I wasn’t a natural writer but I always wanted to be one. Born in New York City, I soon moved to Providence, Rhode Island with my family and then to Washington, D.C. where my father began working for the C.I.A. After a few more years, we moved to Germany with his job. I attended boarding schools in Switzerland and Concord, Massachusetts. I had a rooting nature like a tree, but with all the moving around I got turned into a rolling stone. I found life on the road exhilarating, painful, and confusing. I depended on the fiction I read to help me sort it out in deep, important ways. Writers like George Eliot and Salinger really understood what I wanted to understand. Even more important they could express it. I had a terrible struggle to find what I could do myself. My emotions were so elusive or so overwhelming. The deeper I went into myself in search of my particular material, the more conflicted I got.
Though I graduated from the Iowa Writer’s Workshop, I moved forward very slowly in anything resembling a “career.” Over almost two decades, I published a few short stories, some essays and two novels (the second one a historical fiction called I Krupskaya, My Life with Lenin). I wasn’t that happy with my work. It seemed either too constrained or insane. Then my life blew up during midlife divorce, and I could not get anyone to take an interest in the manuscript of my third novel.
Through miraculous intervention, an old friend, who was a successful documentary filmmaker, asked me to work on some feature scripts with her. Later, I followed her into documentaries for PBS. It was a great release and education to collaborate with her. We were close enough so that I felt she was an answering mind, even when we argued. Gradually, something about the mixture of studying subjects outside myself and learning who I was through differences with my friend helped me mature. The mists of self-consciousness began to lift.
I learned something real about my abilities and the world I lived in. We were constantly turning over stories that summed up an aspect of America. Almost unconsciously, I was honing the non-fiction side of my mind. Enter Joseph Smith. I exploded with a feeling of recognition. I’d had enthusiasms of this sort before but my response to Joseph was, in the phrase of my filmmaking friend, “beyond the beyond.” After our series, The Mormons, aired, I wrote about the big bang moment of God in America by wrapping my spiritual autobiography around Joseph’s actual biography. Hence cameth Falling in Love with Joseph Smith, my third book.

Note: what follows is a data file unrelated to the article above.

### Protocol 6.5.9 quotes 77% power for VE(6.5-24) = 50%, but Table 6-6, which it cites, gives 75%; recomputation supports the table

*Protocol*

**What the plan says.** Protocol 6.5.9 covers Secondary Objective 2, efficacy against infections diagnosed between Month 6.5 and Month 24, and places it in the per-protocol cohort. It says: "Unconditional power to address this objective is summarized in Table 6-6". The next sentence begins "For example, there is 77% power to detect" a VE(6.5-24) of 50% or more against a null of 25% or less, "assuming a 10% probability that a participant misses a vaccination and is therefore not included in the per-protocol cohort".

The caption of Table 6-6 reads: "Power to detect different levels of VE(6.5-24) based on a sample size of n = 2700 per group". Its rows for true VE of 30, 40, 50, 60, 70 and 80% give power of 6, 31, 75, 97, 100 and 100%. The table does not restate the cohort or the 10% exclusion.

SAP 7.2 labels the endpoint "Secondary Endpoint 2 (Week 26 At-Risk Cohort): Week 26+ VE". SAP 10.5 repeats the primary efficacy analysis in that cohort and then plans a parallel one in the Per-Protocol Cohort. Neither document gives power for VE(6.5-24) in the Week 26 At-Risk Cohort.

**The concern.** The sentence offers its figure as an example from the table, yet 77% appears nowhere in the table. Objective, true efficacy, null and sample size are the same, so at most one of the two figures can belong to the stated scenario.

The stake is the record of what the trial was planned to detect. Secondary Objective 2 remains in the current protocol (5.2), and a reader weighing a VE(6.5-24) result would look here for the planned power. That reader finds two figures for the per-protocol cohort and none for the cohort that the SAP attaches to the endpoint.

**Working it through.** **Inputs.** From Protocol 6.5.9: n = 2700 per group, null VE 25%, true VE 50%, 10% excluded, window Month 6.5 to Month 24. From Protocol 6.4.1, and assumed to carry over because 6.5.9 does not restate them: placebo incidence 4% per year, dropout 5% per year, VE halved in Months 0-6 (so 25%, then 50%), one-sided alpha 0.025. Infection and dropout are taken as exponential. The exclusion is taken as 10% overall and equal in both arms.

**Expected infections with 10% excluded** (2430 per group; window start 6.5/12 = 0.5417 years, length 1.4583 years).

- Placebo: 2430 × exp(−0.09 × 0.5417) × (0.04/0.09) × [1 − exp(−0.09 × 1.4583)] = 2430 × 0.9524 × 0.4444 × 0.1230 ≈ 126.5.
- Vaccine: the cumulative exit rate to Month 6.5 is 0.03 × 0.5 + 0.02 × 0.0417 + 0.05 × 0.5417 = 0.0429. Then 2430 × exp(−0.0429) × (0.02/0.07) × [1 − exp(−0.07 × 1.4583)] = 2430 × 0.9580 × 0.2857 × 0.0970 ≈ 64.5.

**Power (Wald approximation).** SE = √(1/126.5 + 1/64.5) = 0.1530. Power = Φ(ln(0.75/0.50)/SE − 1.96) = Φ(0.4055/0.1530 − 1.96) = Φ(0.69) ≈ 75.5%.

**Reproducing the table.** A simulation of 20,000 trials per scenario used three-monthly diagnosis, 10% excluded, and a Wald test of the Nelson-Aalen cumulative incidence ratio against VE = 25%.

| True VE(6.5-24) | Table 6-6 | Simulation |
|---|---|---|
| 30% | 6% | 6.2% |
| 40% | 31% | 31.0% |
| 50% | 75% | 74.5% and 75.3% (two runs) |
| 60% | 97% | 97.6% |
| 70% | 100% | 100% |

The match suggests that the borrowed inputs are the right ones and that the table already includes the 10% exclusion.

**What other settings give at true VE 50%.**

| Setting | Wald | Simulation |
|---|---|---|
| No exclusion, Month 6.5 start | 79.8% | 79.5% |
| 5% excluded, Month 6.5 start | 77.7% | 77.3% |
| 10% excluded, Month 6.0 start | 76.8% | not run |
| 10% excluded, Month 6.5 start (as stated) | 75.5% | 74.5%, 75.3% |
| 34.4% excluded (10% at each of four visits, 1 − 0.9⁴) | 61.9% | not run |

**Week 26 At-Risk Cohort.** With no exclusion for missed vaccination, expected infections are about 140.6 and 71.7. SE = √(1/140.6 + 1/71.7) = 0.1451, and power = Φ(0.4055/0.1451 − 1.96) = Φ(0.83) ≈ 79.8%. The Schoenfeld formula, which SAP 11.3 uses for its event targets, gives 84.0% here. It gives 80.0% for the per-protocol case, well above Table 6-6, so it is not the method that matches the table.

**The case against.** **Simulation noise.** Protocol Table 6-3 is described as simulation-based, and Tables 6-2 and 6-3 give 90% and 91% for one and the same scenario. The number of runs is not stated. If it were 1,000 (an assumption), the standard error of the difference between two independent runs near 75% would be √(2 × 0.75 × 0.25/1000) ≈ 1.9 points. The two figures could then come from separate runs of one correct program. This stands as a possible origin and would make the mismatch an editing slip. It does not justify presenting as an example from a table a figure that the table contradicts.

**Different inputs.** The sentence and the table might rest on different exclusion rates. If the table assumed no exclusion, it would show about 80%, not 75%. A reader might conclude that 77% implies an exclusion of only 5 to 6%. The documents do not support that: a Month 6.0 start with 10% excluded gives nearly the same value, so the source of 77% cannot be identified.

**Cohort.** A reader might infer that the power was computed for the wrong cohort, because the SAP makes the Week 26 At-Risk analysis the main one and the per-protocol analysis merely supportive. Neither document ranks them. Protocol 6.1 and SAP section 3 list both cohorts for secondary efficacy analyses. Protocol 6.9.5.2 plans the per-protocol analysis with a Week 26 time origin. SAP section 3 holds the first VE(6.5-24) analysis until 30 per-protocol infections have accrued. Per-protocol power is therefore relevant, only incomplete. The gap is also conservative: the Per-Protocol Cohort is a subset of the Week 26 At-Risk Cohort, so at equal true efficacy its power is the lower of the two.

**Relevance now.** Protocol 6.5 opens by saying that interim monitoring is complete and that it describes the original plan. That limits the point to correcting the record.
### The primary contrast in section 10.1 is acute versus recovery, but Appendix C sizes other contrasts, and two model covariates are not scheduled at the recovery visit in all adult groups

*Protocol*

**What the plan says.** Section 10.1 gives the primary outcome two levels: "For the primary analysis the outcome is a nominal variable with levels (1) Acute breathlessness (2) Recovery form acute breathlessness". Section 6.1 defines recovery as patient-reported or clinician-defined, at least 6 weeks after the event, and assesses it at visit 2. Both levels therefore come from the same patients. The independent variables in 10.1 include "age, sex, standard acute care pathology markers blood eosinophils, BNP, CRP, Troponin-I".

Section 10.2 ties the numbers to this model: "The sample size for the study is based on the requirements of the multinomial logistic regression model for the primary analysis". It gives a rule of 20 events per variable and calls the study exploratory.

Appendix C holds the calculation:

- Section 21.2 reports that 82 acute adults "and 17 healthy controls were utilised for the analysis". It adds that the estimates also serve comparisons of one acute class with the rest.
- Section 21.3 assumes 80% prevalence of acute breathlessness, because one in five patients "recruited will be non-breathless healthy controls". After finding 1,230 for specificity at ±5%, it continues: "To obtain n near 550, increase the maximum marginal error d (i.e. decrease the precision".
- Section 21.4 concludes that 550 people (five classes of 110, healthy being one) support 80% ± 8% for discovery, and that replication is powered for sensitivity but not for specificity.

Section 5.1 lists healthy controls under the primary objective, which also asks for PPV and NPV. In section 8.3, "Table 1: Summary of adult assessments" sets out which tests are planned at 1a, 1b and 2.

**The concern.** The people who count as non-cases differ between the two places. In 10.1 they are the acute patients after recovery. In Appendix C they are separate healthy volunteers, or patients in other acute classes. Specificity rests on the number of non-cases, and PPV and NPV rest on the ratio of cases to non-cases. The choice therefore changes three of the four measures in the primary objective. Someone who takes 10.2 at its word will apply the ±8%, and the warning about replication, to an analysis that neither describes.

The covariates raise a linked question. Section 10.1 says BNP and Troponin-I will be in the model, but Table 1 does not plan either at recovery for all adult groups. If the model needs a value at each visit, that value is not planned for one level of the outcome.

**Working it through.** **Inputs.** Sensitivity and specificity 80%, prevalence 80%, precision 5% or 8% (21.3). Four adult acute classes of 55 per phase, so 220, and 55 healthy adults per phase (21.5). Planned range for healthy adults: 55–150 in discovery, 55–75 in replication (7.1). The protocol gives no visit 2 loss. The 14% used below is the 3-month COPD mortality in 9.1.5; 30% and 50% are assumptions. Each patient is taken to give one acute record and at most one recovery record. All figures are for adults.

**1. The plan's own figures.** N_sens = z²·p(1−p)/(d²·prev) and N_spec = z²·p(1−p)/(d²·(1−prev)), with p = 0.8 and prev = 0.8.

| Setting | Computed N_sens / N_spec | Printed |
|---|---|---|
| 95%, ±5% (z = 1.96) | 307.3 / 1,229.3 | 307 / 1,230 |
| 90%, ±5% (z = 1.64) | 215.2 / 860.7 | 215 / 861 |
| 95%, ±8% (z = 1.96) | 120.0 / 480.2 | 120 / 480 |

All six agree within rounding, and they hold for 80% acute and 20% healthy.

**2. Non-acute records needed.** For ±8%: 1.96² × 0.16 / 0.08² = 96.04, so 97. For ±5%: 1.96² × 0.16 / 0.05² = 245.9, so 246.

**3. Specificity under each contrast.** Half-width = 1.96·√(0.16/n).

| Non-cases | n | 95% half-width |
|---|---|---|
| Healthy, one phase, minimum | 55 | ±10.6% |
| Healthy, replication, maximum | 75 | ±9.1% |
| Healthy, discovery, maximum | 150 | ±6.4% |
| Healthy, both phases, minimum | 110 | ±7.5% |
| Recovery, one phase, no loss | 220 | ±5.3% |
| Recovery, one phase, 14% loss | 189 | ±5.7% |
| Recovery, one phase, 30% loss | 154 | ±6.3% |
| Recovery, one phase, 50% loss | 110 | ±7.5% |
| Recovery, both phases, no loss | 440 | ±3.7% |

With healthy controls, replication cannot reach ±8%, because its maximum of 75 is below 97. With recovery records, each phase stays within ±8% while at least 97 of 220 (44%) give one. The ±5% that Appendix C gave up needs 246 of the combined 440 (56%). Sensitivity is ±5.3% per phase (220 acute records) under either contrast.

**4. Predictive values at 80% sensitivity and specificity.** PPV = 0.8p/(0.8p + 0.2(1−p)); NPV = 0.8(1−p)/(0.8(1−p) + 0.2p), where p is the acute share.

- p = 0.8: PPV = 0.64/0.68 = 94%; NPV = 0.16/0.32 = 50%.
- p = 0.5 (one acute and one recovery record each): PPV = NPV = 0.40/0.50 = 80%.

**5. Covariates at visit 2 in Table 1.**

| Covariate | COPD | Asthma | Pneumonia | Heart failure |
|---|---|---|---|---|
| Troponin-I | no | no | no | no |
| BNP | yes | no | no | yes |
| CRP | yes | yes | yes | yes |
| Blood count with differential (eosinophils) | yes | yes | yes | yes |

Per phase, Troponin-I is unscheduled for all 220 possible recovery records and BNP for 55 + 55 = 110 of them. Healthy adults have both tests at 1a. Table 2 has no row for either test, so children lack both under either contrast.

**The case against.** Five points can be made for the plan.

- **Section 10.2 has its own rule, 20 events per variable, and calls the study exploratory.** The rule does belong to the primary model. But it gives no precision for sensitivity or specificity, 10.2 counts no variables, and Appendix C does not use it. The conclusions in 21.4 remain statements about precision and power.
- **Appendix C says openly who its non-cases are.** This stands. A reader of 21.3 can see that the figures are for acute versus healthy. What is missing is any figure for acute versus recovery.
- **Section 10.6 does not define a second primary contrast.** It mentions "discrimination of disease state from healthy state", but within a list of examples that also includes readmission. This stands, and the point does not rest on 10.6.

You can see I was aging and changing which is a good thing, but only very slowly realizing how inspiring historical characters were to me. Writing about Joseph Smith made me look back at Krupskaya and see how she was another public figure none of my friends ever thought I resembled. My friends saw even less of Joseph Smith in me than they did in Lenin’s wife. I, however, felt as Cathy did of Heathcliff, that “I am Joseph, Joseph is me.”
Willa Cather wrote that (to paraphrase) the art in literature is not on the page. It’s in the subtext and resonance of the story. The book I have just finished is (literally) a mystery set in a documentary we made about John Paul II. I’m not sure why. Maybe because it lets me play with disrespect and love for another massive authority figure. It’s called Pope Caught in Steamy Love Triangle. I’m not sure what compelled me to drag JPII—now a saint—into my cheeky narrative. Maybe it’s because my parents had complete say in how we moved and lived when I was a child. But while I was looking into myself for an answer, I didn’t have much to write about. Once I looked out at the big heroes of the world, I was at play in the fields of the Lord.
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